The St Christopher canyon is so unexpected – both in location and appearance – that it takes many a breath away. The deep green chasm seemingly drops out of nowhere, its rocky crags hiding a veil of falling water. Only 8km north of Aibonito and cutting more than 500ft down through the Central Mountains, it is bisected by the churning white waters of the Río Usabón – for adventurous outdoor lovers, an exploration is truly a first-class thrill.
The highest waterfall on the island is here, where the river plummets down a sheer cliff into a gorge that is deeper, in many places, than it is wide.
To make the descent into the canyon, there are steep, slippery trails or a vertigo-inducing technical descent – the latter recommended only for those with mountaineering experience.
While you can catch a glimpse of the canyon from a distance by looking east from the intersection of Rte 725 and Rte 162, getting into the canyon is a bit trickier. One way is to take side roads off Rte 725 or Rte 7725 and then cross private land to approach the rim of the canyon. It’s essential to get permission to cross private property. Cañón de San Cristóbal has sheer cliffs that are prone to landslides, and the trails into the canyon are a slippery death wish when they get wet (and it rains a lot around here).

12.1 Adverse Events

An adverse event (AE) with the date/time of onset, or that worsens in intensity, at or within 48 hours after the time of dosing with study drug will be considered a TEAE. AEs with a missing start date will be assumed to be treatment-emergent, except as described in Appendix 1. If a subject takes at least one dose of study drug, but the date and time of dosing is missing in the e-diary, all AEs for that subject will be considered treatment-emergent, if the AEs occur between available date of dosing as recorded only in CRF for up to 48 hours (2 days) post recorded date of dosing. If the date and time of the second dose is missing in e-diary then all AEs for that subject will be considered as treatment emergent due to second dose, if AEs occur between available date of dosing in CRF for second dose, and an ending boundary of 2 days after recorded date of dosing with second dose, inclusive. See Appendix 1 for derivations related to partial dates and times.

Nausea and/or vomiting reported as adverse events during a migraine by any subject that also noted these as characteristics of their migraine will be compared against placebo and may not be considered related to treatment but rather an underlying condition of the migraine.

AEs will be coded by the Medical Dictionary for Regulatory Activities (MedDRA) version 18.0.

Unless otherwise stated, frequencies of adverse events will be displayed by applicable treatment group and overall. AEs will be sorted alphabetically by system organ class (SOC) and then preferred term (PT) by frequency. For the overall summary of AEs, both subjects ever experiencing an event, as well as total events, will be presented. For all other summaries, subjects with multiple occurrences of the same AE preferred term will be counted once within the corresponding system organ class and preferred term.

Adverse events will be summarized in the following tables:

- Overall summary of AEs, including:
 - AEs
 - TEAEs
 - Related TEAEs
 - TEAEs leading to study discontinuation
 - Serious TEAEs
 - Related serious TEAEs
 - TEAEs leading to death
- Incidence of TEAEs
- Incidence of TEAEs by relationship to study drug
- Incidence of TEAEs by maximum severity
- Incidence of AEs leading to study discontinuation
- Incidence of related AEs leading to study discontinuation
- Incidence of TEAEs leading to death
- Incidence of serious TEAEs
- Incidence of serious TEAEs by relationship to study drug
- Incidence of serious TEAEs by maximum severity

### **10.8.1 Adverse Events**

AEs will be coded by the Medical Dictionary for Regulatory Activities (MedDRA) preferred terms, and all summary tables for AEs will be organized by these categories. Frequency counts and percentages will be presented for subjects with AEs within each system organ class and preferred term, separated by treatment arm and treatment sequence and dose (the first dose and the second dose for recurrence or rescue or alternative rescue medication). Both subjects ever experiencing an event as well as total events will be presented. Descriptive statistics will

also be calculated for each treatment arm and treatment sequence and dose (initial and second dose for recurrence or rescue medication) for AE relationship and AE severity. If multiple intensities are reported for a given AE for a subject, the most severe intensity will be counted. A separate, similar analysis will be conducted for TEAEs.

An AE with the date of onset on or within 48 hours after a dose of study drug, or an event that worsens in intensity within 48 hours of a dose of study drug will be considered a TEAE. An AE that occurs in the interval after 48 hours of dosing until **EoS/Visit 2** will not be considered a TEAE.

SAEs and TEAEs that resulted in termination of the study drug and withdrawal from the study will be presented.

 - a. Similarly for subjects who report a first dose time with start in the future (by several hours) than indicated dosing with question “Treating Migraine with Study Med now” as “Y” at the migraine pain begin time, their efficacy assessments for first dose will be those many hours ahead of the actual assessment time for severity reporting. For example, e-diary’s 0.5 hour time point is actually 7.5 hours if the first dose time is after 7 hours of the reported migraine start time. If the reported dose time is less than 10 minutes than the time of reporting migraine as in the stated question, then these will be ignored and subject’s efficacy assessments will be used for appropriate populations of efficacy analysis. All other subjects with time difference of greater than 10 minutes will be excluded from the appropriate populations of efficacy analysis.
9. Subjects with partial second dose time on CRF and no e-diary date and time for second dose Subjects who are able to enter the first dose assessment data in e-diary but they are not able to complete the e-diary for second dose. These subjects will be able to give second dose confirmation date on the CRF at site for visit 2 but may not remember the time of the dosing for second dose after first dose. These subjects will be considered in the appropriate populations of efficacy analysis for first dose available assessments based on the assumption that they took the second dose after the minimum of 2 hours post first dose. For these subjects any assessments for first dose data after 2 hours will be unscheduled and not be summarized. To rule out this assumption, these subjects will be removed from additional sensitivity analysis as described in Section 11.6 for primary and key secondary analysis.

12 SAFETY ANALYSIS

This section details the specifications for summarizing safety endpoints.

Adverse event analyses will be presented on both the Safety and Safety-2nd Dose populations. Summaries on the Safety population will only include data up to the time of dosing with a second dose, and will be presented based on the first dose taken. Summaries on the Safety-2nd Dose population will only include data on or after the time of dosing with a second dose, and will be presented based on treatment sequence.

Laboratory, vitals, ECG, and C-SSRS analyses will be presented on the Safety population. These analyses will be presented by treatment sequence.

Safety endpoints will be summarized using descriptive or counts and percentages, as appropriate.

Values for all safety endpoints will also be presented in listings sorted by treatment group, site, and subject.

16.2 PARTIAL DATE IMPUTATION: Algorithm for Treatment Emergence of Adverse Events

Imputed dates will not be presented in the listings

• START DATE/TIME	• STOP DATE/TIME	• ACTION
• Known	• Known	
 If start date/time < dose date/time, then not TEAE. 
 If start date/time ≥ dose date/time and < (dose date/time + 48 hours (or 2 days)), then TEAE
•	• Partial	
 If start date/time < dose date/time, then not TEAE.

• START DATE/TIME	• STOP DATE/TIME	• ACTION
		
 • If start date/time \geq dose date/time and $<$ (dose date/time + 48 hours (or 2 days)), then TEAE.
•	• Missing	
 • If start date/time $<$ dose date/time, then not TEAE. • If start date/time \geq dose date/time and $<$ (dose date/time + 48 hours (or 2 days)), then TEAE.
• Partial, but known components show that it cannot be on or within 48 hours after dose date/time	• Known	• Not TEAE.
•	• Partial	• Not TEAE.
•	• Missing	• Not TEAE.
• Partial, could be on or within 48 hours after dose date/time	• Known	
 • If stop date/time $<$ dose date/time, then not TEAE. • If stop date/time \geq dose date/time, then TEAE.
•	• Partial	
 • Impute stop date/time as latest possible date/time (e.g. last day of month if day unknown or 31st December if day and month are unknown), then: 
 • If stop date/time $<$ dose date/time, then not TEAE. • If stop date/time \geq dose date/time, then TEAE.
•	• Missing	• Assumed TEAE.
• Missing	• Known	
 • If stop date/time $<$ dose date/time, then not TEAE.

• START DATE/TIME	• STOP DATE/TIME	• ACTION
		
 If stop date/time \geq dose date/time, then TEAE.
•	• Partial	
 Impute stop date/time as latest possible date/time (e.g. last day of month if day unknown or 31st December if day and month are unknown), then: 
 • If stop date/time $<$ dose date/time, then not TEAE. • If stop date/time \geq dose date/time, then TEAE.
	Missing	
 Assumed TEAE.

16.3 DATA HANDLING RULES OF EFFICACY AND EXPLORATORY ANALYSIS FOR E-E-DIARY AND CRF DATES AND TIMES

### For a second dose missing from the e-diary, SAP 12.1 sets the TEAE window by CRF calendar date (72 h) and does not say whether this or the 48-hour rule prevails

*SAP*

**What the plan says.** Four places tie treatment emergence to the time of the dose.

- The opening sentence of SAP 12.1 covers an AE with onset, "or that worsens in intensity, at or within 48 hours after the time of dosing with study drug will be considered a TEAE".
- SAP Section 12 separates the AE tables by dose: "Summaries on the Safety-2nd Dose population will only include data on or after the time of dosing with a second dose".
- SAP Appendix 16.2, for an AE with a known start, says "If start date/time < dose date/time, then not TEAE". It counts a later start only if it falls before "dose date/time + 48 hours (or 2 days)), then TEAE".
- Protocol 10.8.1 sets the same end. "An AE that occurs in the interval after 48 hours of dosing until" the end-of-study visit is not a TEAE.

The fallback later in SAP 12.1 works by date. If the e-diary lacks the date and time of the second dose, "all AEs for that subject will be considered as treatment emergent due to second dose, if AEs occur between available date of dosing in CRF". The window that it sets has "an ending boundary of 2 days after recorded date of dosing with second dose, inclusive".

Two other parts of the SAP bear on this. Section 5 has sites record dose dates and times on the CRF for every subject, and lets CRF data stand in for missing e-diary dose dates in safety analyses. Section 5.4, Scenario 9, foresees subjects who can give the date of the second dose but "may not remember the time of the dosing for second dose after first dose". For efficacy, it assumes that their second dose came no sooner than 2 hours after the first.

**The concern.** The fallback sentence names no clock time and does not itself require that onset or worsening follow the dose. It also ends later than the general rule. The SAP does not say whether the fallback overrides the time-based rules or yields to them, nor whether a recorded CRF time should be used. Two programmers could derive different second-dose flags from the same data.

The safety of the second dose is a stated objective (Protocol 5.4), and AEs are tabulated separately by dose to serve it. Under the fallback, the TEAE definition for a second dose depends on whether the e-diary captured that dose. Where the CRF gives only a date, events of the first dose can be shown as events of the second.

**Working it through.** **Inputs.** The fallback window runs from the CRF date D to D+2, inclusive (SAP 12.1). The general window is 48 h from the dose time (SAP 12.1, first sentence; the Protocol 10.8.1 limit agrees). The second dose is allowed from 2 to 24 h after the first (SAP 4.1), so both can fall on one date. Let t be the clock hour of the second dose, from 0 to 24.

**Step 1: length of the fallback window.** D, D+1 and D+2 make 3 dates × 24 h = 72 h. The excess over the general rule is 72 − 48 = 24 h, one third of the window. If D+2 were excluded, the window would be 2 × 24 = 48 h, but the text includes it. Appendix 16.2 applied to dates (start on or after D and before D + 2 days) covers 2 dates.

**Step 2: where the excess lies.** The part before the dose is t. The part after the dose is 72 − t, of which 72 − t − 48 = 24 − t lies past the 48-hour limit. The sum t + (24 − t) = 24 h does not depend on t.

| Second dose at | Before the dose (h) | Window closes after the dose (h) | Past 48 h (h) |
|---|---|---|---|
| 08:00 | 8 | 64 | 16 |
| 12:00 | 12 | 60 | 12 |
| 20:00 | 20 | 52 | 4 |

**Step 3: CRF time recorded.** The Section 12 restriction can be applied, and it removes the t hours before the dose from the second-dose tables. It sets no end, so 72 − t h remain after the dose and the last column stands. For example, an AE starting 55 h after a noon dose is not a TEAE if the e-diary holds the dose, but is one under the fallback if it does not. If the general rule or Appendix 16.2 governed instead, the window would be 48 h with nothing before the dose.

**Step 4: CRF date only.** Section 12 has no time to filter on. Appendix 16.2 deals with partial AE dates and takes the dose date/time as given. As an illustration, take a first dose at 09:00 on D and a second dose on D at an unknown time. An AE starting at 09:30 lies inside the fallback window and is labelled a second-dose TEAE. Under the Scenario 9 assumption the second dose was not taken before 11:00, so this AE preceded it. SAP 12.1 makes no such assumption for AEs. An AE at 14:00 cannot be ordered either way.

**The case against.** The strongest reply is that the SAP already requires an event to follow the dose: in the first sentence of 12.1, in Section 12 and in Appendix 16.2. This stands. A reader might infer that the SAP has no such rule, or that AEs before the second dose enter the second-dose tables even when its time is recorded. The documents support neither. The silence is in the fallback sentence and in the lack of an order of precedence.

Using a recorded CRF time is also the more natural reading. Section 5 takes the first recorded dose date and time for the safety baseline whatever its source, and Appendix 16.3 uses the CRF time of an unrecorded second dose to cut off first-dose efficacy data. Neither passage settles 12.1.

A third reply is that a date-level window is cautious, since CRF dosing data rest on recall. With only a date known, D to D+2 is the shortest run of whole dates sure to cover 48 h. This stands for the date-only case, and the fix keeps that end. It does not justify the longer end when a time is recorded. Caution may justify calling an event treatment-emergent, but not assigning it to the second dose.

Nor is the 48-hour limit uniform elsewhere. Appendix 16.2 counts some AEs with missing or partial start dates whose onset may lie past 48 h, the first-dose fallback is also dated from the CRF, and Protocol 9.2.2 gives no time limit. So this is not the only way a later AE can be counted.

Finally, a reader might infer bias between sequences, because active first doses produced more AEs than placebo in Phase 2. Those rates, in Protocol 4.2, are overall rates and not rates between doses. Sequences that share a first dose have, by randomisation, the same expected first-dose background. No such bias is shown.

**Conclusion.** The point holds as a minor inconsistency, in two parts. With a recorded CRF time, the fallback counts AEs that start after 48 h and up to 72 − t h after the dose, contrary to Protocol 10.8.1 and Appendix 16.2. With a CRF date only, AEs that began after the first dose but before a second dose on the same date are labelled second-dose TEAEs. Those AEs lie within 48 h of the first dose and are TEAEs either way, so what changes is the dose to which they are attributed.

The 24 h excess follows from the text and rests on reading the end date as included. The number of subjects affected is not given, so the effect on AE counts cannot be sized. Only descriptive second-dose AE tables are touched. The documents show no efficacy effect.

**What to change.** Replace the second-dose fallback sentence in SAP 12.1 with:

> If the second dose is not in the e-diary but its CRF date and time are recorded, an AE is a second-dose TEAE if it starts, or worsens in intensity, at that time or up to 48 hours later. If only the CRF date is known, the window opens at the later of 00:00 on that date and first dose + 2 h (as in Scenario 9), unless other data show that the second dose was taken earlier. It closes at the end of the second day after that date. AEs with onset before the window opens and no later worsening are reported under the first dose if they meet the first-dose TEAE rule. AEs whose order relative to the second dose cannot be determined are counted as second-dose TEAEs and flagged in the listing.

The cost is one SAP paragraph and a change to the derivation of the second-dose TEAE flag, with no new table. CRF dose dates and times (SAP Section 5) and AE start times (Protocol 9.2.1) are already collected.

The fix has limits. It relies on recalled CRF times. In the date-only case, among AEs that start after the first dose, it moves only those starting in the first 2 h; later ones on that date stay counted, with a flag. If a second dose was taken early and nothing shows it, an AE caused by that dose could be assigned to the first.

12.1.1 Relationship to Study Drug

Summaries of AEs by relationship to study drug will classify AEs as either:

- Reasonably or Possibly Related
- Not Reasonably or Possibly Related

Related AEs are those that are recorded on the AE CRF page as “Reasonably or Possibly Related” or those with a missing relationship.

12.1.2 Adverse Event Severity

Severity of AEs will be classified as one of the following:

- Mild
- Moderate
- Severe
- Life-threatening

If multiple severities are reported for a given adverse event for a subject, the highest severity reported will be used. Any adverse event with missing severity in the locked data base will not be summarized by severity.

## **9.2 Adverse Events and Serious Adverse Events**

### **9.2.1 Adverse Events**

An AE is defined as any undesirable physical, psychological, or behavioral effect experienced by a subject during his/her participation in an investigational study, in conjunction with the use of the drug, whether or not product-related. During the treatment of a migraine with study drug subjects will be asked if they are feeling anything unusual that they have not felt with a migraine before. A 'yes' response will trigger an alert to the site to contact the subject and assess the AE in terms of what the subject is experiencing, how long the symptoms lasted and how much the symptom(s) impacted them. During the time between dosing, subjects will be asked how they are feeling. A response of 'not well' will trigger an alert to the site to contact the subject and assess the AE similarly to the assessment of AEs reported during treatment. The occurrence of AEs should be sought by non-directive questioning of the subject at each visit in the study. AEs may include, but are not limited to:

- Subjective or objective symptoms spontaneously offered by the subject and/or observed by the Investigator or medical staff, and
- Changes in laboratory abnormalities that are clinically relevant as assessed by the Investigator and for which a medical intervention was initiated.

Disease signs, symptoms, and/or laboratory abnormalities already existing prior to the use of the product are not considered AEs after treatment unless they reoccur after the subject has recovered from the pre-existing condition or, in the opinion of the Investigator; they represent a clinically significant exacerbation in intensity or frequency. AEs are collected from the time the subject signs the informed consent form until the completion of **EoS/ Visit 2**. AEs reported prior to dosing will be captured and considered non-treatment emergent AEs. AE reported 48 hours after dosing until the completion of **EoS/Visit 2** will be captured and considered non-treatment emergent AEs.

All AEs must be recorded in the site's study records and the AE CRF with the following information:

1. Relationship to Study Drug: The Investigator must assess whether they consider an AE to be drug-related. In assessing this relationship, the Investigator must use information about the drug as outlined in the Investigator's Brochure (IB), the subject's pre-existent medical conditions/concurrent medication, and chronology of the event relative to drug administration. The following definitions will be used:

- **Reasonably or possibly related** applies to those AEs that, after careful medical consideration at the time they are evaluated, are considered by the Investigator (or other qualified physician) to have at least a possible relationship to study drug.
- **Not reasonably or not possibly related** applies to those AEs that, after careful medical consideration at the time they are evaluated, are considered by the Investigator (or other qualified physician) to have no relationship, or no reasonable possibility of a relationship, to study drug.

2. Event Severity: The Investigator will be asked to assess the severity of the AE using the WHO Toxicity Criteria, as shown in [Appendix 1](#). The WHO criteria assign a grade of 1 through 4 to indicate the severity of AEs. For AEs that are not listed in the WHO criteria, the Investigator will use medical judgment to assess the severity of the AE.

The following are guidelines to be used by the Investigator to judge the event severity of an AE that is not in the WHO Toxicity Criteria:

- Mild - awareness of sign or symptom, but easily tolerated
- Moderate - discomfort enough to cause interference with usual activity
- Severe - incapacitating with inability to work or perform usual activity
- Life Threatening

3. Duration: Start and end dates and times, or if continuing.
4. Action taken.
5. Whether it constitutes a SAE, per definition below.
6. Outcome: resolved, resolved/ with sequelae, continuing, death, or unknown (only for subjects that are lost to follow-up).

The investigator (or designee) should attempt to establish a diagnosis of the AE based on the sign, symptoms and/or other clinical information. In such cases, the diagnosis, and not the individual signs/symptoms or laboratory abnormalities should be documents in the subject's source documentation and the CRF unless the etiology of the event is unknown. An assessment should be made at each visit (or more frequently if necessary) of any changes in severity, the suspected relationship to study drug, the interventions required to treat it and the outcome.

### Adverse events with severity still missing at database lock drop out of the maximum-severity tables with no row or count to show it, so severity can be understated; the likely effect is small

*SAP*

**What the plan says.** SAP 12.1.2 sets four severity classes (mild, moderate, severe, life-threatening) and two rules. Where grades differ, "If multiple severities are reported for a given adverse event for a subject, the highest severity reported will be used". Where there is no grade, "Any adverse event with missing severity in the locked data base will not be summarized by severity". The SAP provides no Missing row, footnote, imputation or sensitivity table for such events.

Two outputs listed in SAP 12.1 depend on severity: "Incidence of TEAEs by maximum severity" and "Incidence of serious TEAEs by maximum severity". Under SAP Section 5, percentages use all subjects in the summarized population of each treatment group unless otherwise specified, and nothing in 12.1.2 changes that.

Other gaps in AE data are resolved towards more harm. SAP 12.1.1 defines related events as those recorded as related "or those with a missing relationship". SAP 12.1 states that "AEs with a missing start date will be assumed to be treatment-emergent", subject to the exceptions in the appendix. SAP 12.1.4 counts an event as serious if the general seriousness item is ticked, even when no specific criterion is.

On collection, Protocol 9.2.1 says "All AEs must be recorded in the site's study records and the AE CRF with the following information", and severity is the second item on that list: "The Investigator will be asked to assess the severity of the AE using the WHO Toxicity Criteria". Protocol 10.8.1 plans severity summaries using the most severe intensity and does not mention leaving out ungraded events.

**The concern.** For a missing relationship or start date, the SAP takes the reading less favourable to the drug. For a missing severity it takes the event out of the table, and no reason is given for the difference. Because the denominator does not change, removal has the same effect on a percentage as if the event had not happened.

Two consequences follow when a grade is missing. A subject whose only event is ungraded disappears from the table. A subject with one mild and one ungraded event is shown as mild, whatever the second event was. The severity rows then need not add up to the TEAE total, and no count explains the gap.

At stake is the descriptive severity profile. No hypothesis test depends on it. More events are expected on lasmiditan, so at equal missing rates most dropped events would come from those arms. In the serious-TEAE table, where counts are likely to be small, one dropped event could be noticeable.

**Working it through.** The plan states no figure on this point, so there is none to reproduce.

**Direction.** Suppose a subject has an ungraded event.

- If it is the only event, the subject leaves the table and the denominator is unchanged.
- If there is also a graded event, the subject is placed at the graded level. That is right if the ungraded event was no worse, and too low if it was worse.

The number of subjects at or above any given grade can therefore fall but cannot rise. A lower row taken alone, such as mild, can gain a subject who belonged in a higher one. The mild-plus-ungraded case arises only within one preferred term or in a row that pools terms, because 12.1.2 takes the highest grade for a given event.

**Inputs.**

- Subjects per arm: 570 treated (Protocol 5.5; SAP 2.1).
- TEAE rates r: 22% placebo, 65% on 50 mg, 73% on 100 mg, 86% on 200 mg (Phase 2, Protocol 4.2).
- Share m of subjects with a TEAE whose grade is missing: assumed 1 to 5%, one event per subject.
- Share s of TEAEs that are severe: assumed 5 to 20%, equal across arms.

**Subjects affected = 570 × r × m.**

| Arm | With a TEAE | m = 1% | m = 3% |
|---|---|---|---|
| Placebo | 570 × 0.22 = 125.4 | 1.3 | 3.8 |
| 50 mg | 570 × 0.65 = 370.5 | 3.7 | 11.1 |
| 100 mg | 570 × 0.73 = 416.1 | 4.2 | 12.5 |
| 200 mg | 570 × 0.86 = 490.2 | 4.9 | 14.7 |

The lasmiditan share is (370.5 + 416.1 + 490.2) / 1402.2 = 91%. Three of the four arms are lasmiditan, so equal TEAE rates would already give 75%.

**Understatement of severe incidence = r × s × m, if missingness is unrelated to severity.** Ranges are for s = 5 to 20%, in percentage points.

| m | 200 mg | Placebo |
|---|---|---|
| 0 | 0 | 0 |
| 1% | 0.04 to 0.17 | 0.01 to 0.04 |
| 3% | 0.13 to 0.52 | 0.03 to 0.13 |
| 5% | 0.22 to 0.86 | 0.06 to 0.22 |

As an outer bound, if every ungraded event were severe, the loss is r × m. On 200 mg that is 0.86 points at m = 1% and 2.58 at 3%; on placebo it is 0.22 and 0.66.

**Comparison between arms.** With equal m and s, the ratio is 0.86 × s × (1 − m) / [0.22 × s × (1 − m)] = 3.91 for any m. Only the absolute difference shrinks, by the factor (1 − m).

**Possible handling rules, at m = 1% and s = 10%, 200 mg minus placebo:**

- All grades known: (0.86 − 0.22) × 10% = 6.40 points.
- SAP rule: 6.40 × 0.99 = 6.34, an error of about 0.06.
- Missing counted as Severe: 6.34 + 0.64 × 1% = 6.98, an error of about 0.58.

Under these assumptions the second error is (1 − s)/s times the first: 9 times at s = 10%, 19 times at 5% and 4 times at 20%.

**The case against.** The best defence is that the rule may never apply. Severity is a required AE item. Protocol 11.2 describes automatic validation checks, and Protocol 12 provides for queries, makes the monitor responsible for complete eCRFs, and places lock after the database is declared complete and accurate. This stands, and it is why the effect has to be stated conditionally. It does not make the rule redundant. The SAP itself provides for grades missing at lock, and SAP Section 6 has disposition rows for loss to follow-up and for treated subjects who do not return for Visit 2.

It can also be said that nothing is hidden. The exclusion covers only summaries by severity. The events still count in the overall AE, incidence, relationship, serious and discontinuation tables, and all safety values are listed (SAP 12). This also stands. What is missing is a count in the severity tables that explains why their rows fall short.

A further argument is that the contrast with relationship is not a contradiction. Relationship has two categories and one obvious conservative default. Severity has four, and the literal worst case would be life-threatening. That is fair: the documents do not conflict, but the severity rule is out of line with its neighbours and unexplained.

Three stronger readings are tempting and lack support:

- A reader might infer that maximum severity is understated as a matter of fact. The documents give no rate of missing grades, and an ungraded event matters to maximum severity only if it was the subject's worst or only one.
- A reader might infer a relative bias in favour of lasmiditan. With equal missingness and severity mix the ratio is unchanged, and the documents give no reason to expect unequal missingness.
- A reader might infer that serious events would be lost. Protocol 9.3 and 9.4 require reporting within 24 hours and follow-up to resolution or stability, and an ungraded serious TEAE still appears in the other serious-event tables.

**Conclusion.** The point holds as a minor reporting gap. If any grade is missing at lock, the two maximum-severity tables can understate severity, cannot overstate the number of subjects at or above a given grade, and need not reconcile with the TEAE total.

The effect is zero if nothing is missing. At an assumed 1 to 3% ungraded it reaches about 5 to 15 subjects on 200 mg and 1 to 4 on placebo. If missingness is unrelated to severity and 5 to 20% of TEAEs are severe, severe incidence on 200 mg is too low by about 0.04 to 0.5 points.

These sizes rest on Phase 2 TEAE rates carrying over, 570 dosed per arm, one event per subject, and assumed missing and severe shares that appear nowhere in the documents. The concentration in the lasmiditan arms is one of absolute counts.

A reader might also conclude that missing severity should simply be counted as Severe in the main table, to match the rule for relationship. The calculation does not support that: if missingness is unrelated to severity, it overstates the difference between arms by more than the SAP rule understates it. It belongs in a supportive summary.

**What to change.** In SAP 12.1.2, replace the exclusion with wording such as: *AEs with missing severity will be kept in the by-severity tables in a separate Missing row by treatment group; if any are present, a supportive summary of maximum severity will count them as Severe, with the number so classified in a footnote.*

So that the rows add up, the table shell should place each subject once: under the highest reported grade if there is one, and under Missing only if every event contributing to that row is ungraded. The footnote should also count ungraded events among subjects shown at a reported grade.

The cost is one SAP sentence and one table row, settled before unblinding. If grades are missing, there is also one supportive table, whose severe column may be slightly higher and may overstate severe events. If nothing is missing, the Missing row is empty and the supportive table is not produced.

The best way to visit the canyon is to plan ahead, make reservations and join an organized trek with Go Hiking Puerto Rico, run by local historian and geographer Samuel Oliveras Ortiz. Trips run on weekends and holidays and vary from a three- to four-hour basic tour to a five- to six-hour adrenaline-junkie-fest with rock climbing and rappelling. Another outfit that comes recommended is Montaña Explora.
Wear secure shoes and layer appropriate clothing that you can take off at the canyon floor, where temperatures can be more than 10°F warmer than up on the brink. You will need water and snacks for the return trip up the canyon wall (where you get to climb up through a waterfall). You’ll probably only see the canyon right as you approach its edge; the rift is so deep and narrow that the surrounding high-mountain plateau disguises it.